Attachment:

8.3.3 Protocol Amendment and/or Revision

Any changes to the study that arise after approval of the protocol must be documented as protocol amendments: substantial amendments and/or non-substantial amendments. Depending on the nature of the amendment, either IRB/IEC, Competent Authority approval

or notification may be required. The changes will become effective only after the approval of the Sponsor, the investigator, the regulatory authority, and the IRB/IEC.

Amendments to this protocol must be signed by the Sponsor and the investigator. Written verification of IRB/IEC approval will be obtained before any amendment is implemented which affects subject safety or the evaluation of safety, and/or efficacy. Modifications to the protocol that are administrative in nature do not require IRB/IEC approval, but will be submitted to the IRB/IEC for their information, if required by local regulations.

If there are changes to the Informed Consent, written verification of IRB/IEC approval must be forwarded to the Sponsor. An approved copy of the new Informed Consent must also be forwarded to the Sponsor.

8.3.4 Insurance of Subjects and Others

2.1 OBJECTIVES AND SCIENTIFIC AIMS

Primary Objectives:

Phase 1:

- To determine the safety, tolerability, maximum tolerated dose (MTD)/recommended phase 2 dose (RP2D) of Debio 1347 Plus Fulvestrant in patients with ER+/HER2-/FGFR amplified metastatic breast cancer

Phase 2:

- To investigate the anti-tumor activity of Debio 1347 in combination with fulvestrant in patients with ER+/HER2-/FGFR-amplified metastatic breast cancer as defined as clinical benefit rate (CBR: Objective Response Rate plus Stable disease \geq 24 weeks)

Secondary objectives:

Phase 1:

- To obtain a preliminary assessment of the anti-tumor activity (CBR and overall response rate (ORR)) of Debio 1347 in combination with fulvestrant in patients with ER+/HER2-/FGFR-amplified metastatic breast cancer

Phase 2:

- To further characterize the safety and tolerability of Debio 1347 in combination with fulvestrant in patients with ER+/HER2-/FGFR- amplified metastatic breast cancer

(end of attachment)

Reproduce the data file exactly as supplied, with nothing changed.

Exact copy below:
8.3.3 Protocol Amendment and/or Revision

Any changes to the study that arise after approval of the protocol must be documented as protocol amendments: substantial amendments and/or non-substantial amendments. Depending on the nature of the amendment, either IRB/IEC, Competent Authority approval

or notification may be required. The changes will become effective only after the approval of the Sponsor, the investigator, the regulatory authority, and the IRB/IEC.

Amendments to this protocol must be signed by the Sponsor and the investigator. Written verification of IRB/IEC approval will be obtained before any amendment is implemented which affects subject safety or the evaluation of safety, and/or efficacy. Modifications to the protocol that are administrative in nature do not require IRB/IEC approval, but will be submitted to the IRB/IEC for their information, if required by local regulations.

If there are changes to the Informed Consent, written verification of IRB/IEC approval must be forwarded to the Sponsor. An approved copy of the new Informed Consent must also be forwarded to the Sponsor.

8.3.4 Insurance of Subjects and Others

2.1 OBJECTIVES AND SCIENTIFIC AIMS

Primary Objectives:

Phase 1:

- To determine the safety, tolerability, maximum tolerated dose (MTD)/recommended phase 2 dose (RP2D) of Debio 1347 Plus Fulvestrant in patients with ER+/HER2-/FGFR amplified metastatic breast cancer

Phase 2:

- To investigate the anti-tumor activity of Debio 1347 in combination with fulvestrant in patients with ER+/HER2-/FGFR-amplified metastatic breast cancer as defined as clinical benefit rate (CBR: Objective Response Rate plus Stable disease \geq 24 weeks)

Secondary objectives:

Phase 1:

- To obtain a preliminary assessment of the anti-tumor activity (CBR and overall response rate (ORR)) of Debio 1347 in combination with fulvestrant in patients with ER+/HER2-/FGFR-amplified metastatic breast cancer

Phase 2:

- To further characterize the safety and tolerability of Debio 1347 in combination with fulvestrant in patients with ER+/HER2-/FGFR- amplified metastatic breast cancer